The NJ Castle that had the Town Smelling of Gingerbread

Gingerbread Castle, Hamburg, NJ

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I was sitting home looking over my next list of places to visit. I usually start with what’s within the distance of my home. I had the Gingerbread Castle on my bucket list of abandoned places to explore. The castle is located at 50 Gingerbread Castle Rd, Hamburg, NJ. Since we moved recently, I was only 30 minutes away. I asked my daughter if she wanted to go exploring and after some convincing, she decided to join me.

I went online to see what photos other people take so I know what I’m walking into. There were photos from the outside and there were a few taken from inside which captured some great photos. I even messaged someone and asked how did they sneak in. But got no response. Understandable, I’m sure they don’t want to get in trouble for trespassing.

The castle is fenced in with cameras and signs. Also signs saying “BEWARE OF DOG”

When we arrived, my daughter said the castle looked scary. Well, it do. You have this abandoned warehouse with busted windows and then there is this big abandoned castle. Not to mention the big gloomy clouds that passed by when we was there.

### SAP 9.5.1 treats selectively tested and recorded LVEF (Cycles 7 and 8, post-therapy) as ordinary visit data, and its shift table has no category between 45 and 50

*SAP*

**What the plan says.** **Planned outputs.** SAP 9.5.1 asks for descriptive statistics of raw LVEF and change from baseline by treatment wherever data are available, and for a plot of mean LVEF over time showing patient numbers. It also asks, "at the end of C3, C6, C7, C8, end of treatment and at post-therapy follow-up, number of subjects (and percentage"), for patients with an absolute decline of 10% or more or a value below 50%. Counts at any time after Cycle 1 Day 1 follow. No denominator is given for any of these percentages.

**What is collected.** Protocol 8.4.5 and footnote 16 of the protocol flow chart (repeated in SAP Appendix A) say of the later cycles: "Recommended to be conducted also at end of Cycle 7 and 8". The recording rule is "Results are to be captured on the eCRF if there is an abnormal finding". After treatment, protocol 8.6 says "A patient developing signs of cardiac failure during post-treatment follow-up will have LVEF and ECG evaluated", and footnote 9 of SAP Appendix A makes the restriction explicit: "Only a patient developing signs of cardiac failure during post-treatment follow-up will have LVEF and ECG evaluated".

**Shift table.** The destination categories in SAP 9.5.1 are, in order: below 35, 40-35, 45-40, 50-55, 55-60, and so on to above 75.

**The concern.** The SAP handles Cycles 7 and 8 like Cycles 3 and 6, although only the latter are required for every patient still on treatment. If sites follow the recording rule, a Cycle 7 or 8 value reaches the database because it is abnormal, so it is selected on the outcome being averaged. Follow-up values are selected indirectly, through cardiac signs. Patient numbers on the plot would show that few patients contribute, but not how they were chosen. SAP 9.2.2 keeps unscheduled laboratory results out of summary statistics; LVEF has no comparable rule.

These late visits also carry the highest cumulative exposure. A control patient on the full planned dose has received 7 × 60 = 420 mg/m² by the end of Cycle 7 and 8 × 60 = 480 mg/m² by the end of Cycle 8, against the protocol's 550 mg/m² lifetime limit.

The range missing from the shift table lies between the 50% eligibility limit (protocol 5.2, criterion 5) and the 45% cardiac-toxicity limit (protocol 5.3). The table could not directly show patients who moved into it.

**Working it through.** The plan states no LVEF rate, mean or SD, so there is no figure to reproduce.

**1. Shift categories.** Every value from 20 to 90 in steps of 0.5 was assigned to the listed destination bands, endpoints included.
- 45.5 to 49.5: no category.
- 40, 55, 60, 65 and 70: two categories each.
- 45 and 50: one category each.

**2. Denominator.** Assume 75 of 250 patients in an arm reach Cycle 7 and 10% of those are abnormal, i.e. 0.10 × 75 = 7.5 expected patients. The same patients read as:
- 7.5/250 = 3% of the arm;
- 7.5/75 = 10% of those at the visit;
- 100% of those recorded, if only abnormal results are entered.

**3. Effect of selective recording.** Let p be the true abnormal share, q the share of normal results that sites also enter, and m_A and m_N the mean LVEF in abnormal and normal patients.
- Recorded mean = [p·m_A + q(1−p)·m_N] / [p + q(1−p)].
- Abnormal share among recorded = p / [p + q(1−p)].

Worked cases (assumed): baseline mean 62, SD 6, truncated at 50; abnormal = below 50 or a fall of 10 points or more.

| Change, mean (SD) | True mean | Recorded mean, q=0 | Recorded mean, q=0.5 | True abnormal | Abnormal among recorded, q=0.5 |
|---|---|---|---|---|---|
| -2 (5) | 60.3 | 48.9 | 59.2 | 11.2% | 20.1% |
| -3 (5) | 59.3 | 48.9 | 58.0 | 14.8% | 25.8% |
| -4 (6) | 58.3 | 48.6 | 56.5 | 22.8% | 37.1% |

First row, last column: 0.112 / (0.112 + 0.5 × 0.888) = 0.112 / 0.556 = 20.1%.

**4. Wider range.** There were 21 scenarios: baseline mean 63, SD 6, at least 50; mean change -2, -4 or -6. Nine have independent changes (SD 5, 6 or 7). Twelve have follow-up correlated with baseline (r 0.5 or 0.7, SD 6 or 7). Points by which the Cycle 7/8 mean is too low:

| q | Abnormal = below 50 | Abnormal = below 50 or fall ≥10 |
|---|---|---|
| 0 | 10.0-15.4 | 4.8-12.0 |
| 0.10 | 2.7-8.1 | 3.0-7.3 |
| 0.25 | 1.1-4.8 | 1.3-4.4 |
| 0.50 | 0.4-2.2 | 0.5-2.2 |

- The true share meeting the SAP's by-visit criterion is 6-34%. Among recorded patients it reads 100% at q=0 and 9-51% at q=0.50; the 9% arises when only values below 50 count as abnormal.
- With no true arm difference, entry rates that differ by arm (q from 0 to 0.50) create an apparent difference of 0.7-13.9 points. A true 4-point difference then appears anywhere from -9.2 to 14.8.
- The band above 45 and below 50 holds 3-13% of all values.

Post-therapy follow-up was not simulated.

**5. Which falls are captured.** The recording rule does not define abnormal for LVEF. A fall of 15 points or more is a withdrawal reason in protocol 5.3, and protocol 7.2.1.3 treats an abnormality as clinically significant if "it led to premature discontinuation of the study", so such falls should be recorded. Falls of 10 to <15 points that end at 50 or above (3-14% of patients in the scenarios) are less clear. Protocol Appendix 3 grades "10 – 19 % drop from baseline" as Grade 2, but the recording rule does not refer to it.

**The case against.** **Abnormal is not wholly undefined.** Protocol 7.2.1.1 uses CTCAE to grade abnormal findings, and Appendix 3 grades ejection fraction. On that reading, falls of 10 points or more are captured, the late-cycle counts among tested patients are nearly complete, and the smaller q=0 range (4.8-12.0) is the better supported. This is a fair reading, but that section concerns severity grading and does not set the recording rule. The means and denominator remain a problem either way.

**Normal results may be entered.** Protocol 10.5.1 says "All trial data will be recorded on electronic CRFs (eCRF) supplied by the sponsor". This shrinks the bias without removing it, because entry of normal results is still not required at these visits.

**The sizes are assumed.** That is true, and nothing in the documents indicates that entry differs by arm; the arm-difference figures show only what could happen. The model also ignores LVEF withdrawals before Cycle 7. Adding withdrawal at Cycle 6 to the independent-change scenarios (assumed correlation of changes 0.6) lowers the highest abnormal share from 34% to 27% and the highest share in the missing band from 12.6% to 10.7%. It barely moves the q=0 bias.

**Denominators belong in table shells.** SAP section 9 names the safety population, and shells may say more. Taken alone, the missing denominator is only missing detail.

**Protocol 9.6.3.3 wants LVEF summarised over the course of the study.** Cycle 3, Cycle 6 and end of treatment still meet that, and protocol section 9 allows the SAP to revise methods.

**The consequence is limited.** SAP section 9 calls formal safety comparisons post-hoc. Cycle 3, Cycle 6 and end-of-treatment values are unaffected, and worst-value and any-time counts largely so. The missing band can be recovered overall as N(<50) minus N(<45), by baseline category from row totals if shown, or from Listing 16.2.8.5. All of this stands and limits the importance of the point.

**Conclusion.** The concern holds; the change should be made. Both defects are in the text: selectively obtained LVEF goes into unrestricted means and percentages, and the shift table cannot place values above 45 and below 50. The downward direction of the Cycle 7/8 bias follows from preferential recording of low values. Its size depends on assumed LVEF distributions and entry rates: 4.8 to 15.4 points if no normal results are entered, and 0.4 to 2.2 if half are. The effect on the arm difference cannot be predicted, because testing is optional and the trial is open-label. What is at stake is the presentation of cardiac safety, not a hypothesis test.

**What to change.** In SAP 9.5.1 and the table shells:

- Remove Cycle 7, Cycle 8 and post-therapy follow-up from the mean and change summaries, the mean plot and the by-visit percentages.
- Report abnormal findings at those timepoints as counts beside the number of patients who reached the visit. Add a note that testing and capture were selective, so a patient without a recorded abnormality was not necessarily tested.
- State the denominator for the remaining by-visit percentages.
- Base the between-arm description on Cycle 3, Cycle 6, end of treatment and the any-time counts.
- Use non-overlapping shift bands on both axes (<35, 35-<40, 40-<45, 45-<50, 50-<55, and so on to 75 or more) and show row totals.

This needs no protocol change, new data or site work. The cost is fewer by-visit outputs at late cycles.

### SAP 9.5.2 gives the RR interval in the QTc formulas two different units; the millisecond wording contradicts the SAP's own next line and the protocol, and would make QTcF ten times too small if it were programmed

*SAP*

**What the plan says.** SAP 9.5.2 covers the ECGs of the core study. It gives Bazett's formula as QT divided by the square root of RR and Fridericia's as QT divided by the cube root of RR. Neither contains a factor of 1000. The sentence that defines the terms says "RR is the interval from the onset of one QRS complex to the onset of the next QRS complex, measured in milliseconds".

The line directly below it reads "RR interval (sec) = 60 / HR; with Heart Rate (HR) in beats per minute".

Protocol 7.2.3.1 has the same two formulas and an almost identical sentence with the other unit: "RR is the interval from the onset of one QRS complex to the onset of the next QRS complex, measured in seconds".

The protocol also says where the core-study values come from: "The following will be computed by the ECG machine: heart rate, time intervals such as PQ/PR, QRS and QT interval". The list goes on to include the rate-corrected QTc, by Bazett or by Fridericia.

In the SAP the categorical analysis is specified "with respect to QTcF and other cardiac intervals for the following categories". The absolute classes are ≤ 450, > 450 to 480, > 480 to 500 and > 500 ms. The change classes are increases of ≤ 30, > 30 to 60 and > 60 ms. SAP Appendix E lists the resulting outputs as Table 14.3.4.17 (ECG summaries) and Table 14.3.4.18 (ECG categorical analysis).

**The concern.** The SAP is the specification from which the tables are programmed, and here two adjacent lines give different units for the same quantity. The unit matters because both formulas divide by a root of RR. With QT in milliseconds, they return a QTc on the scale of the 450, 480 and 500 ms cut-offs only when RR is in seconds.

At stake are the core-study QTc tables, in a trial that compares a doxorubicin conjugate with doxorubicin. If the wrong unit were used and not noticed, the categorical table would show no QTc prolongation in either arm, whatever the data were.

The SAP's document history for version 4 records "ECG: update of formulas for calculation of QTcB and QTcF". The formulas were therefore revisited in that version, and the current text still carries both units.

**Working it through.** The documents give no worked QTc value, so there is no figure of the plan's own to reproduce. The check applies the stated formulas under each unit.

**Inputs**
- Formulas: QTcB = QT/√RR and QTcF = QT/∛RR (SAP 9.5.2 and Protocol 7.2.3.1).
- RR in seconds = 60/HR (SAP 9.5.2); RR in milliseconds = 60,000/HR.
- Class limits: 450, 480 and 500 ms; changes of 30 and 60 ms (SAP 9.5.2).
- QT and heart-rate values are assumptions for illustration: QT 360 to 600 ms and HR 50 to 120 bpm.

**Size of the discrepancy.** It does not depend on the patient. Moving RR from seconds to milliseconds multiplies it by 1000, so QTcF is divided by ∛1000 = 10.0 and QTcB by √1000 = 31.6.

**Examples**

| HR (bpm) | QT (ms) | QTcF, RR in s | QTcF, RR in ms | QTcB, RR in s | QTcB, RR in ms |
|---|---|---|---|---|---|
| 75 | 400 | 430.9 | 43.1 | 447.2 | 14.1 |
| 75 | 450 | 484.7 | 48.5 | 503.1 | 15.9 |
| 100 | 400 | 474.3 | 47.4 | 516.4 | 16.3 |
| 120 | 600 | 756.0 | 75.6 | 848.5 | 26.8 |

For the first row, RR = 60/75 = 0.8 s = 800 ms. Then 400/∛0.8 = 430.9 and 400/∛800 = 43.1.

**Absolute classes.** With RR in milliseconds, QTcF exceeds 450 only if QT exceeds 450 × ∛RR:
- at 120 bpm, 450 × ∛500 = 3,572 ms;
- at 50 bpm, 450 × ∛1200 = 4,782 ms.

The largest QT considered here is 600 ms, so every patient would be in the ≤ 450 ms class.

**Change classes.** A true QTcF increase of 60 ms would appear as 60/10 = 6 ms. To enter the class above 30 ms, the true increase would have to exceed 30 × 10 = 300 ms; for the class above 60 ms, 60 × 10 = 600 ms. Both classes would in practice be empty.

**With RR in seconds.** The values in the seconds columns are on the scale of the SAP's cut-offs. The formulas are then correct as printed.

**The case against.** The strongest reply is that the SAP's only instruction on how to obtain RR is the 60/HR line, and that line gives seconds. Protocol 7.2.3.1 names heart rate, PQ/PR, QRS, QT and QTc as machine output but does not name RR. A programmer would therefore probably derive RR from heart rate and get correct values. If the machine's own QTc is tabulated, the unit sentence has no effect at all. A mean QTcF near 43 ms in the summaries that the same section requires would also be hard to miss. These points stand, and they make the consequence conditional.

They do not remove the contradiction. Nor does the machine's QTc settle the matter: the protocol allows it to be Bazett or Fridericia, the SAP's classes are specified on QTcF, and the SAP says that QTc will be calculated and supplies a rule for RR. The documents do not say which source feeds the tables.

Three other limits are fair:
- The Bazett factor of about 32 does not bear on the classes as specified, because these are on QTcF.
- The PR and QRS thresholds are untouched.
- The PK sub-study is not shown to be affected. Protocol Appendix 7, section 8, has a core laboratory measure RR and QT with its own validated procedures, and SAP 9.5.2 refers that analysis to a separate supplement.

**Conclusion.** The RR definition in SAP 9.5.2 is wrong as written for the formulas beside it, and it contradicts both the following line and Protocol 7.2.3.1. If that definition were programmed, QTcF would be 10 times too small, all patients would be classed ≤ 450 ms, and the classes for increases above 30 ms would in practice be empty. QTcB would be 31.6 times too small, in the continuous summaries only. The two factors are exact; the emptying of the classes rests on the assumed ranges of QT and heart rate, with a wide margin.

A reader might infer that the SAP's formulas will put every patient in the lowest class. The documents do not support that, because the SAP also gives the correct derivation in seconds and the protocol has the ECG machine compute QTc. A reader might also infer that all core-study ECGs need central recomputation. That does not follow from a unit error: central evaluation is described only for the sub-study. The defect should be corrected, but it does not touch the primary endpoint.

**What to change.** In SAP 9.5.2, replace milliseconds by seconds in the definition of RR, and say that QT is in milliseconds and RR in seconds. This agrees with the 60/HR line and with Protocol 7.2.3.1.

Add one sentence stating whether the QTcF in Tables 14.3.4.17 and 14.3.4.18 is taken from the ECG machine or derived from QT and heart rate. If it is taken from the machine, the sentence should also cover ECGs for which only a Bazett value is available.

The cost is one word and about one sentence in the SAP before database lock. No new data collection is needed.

I met this sweet woman while I was taking pictures. She pulled over and gave me her memory of the Gingerbread Castle. She told me, when she was young, she would visit the castle and go across the street for Gingerbread cookies and hot chocolate. She told me that they held Halloween and Christmas events here. She had a smile on her face and I can tell she felt good reminiscing about good times. We both talked for a few and both agreed this would be great if it was still open.

Humpty Dumpty sat on a wall

Gingerbread Castle History

The Gingerbread Castle was a fairy tale themed amusement park. The castle was designed in 1928 by the Austrian architect and set designer Joseph Urban. It was commissioned by F.H. Bennett, who was the owner of F.H. Bennett Biscuit Company in New York City. Bennett bought the New Jersey property in 1921 to expand his operations and open the Wheatsworth Mills.

Bennett was inspired to create his version of a fairy-tale castle on the property. He designed the castle in the image of Hansel and Gretel. The castle opened in 1930 and became a popular tourist destination. In the 1980’s, the castle began its decline. During the years they held haunted houses and other events.


There has been several different owners through the years with promises of restoring the castle. This was a cool gem to see. I hope it gets the restoration that it desperately need. This will be a great attraction to visit and I’m sure the town would love the smell of sweet gingerbread again.

Check out this cool video from The Unknown Cameraman!

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2 thoughts on “The NJ Castle that had the Town Smelling of Gingerbread

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  1. I used to live nearby. For a while in the early 2000s it was a nightclub called Castle After Dark. Not my scene, I never went. I don’t think they did much to make the building safe though.

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